It's that kind of populist socially-conservative nanny-state knee-jerk economic incoherence that I expect a lot more of if the Conservatives get embedded into the system. Hey, let's propose a fiscally incoherent platform and then wave a referendum wand to find out how to plug the hole!

Is getting a third National term without NZ First really worth getting the Conservatives into Parliament? I suppose it depends on your discount rate. I don't like the long game on this one. I'm sure National could work with the Conservatives and make something decent out of it, but it doesn't seem a particularly good strategic vote for social moderates or liberals on the economic right who care about policy rather than just about keeping John Key in office.

Maybe Paris is worth a mass, but is Key really worth a Craig? I'd really really really prefer that National go into coalition with either NZ First or the Greens, or even a grand coalition with Labour.

Conflicts disclosure: I'm modestly short on the Conservatives' crossing the 5% threshold at iPredict, but long on National winning.

Update: Conservative leader Colin Craig has clarified the party's position: they want to hike alcohol taxes, but not to $4 billion. He also notes that our excise system "is nowhere near consistent with Australia's." He should note that the Australian system is nuts. The anti-alcohol campaigners rightly point out that the WET is distortionary and messes up relative alcohol prices. He also notes that alcohol is cheaper than water. When the kitchen faucet at my house starts supplying Emerson's at no charge, we can have a talk about that.

LEAPs forward

Foreign Policy gives us a somewhat implausible critique of Honduras's LEAP zones, the ZEDEs.

First, a bit of history. Paul Romer shifted from academic work on high-tech growth-theory macroeconomics to pursue institutional innovation. He realised, correctly, that you can't do much to change a country. But you can, perhaps, make some progress in a small region. Set up a small autonomous zone in a developing country with access to sound law, sound money, property rights and decent infrastructure, and you'll kickstart development not just for that special economic zone but also for the rest of the country through remittances at first, then through institutional leakage as the host country starts adopting the best parts of what makes the zone work.

I've been a fan of these for a while. A few years ago, a final exam question in my undergraduate Public Choice class asked students to imagine themselves a billionaire who wanted to make the world a better place: should the billionaire's bequest go to Seasteads, or to Charter Cities?

Honduras changed its constitution to allow a few of these to emerge. The Zones for Economic Development and Employment, the ZEDEs, can now be created. They differ from charter cities in that they're broader regions in which cities could be established, but they don't have to be cities.

Mark Klugmann spoke about these at Mont Pelerin this year; here's a Reason write-up from early August.

Now, over to Foreign Policy. The author there provides two critiques:

  1. The ZEDE board is stacked with Cato-type free-marketers;
  2. The zones, when established, will expropriate the current inhabitants who don't always have well-documented rights to their property.
I believe the first one to be true. It's because I believe the first one to be true that I put rather less weight on the second one. If there's anybody who fights against government expropriation and eminent domain abuses, it's Cato-type free-marketers. A bunch of Cato-type free-marketers are not likely suspects in a "expropriate peasant farmers to benefit big corporates" scheme.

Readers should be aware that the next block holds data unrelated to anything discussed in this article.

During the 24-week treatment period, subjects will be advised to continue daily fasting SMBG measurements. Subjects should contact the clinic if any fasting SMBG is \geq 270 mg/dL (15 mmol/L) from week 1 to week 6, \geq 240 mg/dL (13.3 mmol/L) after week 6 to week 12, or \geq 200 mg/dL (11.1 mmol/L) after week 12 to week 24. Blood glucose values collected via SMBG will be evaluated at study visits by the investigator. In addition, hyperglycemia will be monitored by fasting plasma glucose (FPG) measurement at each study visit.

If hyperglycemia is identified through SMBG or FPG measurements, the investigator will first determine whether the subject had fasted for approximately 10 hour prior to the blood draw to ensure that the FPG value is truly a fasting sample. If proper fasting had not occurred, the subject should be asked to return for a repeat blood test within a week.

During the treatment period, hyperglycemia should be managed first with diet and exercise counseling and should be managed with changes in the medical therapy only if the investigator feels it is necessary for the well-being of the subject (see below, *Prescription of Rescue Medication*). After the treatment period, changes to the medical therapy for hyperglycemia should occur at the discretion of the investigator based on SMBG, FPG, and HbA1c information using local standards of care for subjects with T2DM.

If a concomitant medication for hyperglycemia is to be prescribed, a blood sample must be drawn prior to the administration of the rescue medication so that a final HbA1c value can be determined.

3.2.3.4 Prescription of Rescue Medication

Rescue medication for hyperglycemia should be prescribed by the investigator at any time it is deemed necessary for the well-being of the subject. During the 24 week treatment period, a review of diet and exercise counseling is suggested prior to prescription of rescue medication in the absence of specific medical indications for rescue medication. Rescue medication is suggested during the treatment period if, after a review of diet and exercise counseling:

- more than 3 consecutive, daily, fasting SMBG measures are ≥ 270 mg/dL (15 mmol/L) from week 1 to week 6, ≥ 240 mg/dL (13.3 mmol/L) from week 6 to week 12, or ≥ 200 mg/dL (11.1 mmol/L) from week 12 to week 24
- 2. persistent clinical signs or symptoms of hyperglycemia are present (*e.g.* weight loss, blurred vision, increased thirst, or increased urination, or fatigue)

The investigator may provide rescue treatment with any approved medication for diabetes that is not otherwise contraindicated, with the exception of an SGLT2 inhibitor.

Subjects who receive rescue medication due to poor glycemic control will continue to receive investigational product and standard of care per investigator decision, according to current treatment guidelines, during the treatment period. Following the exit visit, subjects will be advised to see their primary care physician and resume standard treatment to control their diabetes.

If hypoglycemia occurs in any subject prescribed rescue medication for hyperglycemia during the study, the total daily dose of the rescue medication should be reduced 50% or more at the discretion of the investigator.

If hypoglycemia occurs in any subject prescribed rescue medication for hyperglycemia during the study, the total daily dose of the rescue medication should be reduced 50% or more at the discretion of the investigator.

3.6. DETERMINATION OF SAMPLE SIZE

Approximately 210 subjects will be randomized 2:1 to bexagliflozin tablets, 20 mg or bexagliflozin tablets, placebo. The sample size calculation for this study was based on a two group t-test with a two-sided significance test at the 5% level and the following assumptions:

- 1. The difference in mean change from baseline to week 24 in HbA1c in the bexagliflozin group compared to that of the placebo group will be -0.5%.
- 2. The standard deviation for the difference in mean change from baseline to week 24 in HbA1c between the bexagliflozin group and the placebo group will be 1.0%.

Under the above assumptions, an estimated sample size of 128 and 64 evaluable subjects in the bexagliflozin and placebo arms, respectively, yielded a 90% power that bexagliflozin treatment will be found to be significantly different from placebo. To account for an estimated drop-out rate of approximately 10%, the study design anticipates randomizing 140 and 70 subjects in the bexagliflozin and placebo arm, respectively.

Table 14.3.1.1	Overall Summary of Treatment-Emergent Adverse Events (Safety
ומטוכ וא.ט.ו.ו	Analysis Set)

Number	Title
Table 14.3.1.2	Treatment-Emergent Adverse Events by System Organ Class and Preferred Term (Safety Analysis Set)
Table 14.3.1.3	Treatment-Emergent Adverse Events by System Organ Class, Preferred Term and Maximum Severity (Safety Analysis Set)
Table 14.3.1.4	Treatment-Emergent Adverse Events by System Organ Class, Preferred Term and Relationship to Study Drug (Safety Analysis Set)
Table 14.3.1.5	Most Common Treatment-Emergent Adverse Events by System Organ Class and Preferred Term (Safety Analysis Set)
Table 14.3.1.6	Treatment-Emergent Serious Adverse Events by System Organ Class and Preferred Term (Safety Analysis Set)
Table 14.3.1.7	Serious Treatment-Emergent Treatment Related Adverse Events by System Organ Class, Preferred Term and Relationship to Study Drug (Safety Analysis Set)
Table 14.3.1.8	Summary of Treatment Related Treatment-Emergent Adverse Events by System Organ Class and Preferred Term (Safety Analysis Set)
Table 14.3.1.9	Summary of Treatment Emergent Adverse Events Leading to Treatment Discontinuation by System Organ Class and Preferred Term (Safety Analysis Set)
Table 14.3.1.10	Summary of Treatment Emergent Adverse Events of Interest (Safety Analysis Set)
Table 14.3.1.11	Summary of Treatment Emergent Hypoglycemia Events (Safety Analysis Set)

The article's worth reading for a bit of background. And Paul Romer tweets that he's also a bit worried. I'm not worried about any zones that might be established by Klugmann's group. If others use the provisions for setting up other zones, that could be different. 

My print piece in today's National Business Review hits on the ZEDEs. I wonder whether we could establish special economic zones here as experiments. Imagine getting rid of the RMA in a few areas and there reverting to tort and nuisance. 

Perhaps shifting to reforms in special economic zones is an abandoning of the prospect of large-scale reform in New Zealand. But perhaps it is also the best we can achieve under the current electoral system. It could also be a reasonable approximation of best-practice: try something new in a few places, see if it works, then either scale it up or end it depending on outcomes. The idea seems fertile. 

If it didn't work, the harms are limited. But if it did....

Feeling Chuffed

It was a great day for the ECON department at Canterbury on Wednesday. Our very own Rachel Webb, successfully defended her doctoral thesis, The Health Economics of Macrosomia. Rachel has been a part of the Department for many years, having previously completed her Bachelor's and Honours' degrees at Canterbury prior to starting her Ph.D. Eric blogged on a preliminary finding from Rachel's thesis here last year.

Rachel's successful defence comes on the heels of some other notable achievements of our recent students: James Graham has just started his doctoral studies at New York University, as one of the 26 New Zealand recipients of a Fulbright Award, and the only one with a degree in Economics; Nick Sander has just started his doctoral studies at the University of California, Berkeley; James Horrocks has recently completed his MBA at Cambridge; and Reza Baqaee is just finishing up his Ph.D. at Harvard.

These are not our only success stories by any means, but the notable thing for me about these five is that they were all in my Honours welfare economics class in 2009. The thing I have enjoyed most about teaching in our Honours programme over the past 14 years has not only been the incredible quality of our students, but also the diversity of their academic backgrounds, in large part because we have made a feature of the fact that one can major in Economics as part of an Arts, Science, or Commerce degree. James Graham and James Horrocks both did double majors in Economics and Philosophy; Nick and Reza completed combined Honours degrees in Economics and Maths, and the same class included students with undergraduate degrees in History, Physics and Finance. Keynes is famous for his statement that a master economist "must be mathematician, historian, statesman philosopher". It is too much to ask that students coming into graduate Economics have studied every one of these other subjects in detail, but the next best thing is to have a class that collectively has that breadth.